# What possible remainders do perfect cubes leave when divided by $7$?

Would I use the quotient remainder theorem for this? How can I figure out the remainders perfect cubes leave when divided by a certain number without just listing perfect cubes and dividing by $7$ to find the remainder?

I know that after $10^3$ the final digit of the cubes 'resets' and follows a cycle - but just dividing the first $10$ cubes (of the natural numbers) by $7$ seems a bit shabby to me.

• Just calculate $0^3,1^3,\dots,6^3$ modulo $7$. – Sil Apr 2 '16 at 7:51
• They leave $x^3 \equiv 0, 1, 6 \mod 7$ – TheRandomGuy Apr 2 '16 at 8:27

A number can be 0 mod 7, and then so is its cube. Similarly for 1 mod 7. For numbers that are 2 mod 7 we get their cube is 8 mod 7, so in fact 1 mod 7, and so on.

You just need to check 0 to 6 mod 7 and what their cubes are in the group $\mathbb{Z}_7$.

• There are only 7 possible remainders. If a number has remainder $x$ mod 7, then its cube has remainder $x^3$ mod 7. Yes for 25 as well. Then you need to check all 25 options for remainders. – Henno Brandsma Apr 2 '16 at 7:57
• @EkalAnwa Because $(7+x)^3 = 7^3 + 7^2 x \times 3 + 7 \times x^2 \times 3 + x^3$, and the first three terms do not contribute modulo $7$. – Patrick Stevens Apr 2 '16 at 8:19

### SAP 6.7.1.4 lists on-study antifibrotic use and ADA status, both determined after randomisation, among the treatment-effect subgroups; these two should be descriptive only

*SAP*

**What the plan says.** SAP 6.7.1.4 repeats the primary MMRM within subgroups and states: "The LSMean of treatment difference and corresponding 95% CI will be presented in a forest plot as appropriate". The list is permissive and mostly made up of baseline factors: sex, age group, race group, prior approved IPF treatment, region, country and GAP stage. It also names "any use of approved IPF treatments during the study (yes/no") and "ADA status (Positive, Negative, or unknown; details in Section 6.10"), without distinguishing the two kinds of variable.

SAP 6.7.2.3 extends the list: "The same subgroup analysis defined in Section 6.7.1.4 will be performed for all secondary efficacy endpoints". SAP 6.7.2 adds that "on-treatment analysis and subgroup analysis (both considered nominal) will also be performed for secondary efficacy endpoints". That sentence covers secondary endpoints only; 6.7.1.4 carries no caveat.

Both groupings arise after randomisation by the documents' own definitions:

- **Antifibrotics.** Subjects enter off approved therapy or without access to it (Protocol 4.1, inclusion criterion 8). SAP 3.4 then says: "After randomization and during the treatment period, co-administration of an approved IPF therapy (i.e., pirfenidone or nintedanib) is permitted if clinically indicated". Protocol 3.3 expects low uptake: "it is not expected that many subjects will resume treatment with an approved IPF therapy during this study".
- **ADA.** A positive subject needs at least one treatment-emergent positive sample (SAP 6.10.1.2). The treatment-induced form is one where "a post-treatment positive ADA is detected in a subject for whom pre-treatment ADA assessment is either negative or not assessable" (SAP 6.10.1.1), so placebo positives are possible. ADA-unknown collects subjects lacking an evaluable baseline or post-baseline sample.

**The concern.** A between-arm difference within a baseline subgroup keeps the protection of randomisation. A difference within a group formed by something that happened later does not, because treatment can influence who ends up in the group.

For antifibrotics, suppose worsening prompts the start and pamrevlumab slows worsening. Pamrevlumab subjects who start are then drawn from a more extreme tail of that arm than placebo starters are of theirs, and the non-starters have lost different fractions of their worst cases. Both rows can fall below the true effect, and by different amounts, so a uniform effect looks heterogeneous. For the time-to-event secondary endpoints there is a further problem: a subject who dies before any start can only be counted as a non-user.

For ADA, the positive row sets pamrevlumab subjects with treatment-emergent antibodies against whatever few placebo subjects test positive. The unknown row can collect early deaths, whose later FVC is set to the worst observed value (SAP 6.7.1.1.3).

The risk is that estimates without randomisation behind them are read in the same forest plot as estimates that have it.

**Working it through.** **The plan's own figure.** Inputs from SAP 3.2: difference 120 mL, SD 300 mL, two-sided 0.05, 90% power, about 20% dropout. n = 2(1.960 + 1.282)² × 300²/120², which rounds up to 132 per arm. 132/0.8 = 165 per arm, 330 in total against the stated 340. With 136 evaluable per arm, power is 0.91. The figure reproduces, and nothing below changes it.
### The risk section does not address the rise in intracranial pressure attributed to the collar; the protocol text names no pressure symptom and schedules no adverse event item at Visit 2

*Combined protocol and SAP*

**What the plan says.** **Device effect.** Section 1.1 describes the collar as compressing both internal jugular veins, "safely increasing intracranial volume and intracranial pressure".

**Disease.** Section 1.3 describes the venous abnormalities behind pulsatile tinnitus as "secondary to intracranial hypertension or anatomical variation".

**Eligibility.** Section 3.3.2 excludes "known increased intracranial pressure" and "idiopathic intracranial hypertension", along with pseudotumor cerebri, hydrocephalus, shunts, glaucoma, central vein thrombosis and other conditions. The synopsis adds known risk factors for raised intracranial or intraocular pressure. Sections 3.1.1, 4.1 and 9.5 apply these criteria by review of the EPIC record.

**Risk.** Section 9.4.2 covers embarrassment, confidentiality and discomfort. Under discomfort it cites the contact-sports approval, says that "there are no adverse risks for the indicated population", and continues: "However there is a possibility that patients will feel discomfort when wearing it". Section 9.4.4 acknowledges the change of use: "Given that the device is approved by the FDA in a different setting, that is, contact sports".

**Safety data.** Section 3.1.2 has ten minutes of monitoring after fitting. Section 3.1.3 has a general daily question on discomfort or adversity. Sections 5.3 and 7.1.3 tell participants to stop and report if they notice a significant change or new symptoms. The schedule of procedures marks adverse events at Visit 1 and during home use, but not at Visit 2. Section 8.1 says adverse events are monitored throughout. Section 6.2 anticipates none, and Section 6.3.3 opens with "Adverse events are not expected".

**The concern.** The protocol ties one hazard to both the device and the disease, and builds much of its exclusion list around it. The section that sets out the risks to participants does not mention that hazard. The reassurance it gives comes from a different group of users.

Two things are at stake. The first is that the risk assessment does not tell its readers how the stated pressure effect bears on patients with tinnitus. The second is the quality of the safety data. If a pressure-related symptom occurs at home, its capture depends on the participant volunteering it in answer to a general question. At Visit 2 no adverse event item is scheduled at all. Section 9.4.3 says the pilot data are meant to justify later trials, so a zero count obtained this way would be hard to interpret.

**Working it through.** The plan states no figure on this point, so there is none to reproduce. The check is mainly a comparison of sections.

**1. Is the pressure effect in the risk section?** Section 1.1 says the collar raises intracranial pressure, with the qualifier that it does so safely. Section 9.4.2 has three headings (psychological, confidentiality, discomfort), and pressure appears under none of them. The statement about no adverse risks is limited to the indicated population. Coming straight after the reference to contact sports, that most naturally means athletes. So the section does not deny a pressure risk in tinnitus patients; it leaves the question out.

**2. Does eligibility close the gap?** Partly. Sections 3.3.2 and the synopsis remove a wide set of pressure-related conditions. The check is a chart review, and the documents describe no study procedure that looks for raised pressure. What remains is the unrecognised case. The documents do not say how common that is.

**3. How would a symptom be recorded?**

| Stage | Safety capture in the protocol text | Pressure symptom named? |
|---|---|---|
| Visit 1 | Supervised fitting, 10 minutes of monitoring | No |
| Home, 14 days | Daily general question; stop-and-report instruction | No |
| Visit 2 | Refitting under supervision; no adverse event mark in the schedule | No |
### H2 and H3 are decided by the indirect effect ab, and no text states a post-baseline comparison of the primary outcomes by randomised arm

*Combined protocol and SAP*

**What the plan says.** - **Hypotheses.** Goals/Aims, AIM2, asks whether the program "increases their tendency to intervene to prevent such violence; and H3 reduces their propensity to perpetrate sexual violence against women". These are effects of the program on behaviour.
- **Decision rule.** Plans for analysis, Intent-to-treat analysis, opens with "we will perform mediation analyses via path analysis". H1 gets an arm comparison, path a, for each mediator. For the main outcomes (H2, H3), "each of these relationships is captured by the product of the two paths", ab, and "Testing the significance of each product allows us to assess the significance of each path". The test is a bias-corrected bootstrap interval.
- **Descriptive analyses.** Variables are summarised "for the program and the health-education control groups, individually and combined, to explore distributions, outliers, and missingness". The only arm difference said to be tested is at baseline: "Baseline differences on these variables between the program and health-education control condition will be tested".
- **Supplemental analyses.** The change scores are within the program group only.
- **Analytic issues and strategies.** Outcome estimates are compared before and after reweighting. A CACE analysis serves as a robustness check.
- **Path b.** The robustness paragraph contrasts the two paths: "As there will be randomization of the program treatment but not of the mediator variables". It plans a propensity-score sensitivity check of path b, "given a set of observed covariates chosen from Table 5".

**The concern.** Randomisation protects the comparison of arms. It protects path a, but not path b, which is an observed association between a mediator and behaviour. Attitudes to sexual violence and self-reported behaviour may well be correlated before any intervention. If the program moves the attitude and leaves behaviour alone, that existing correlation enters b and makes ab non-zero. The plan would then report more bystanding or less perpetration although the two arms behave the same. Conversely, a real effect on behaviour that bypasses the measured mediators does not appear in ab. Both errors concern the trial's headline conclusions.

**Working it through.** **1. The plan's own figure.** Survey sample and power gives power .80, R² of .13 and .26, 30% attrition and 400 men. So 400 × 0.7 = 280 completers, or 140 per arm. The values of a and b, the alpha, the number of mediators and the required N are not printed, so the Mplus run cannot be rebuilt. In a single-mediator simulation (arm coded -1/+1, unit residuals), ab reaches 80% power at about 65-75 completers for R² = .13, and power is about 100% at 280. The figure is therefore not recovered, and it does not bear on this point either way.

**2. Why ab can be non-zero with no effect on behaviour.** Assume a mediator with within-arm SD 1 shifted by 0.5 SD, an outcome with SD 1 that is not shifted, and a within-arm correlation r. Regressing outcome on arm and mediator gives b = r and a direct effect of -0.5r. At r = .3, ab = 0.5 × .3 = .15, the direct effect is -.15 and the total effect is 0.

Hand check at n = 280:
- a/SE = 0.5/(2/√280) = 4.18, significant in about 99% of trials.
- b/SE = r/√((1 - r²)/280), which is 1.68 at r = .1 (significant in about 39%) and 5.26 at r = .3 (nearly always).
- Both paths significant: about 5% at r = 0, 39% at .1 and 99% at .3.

• The remainder upon division by $r$ is by definition a number from 0 to $r-1$. – Henno Brandsma Apr 2 '16 at 8:20
• I'm close to getting it I think - is that to do with the quotient remainder theorem? All so I know the site says to not put "thanks" in this section but I really appreciate your patience in helping me. – Wharf Rat Apr 2 '16 at 8:24
• In my view this indeed follows from the quotient remainder theorem. – Henno Brandsma Apr 2 '16 at 8:26

By Fermat's little theorem, $$0\equiv n^7-n=n(n^3-1)(n^3+1)\pmod 7.$$ Because $7$ is prime, either $n\equiv0$, $n^3\equiv1$ or $n^3\equiv-1$, so the only possible cubic residues modulo $7$ are $-1,0,1$. These are all possible, as they are the residues of $(-1)^3,0^3,1^3$.

In general, things aren't that easy and one has to compute a list of residues mod $p$. Number theory tells us the following:

If $p$ is prime, then there are exactly $\frac{p-1}{\gcd(n,p-1)}$ nonzero $n$th power residues modulo $p$ (which, together with $0$ makes $1+\frac{p-1}{\gcd(n,p-1)}$).

In the case of $(p,n)=(7,3)$ as above, this is $1+\frac63=3$.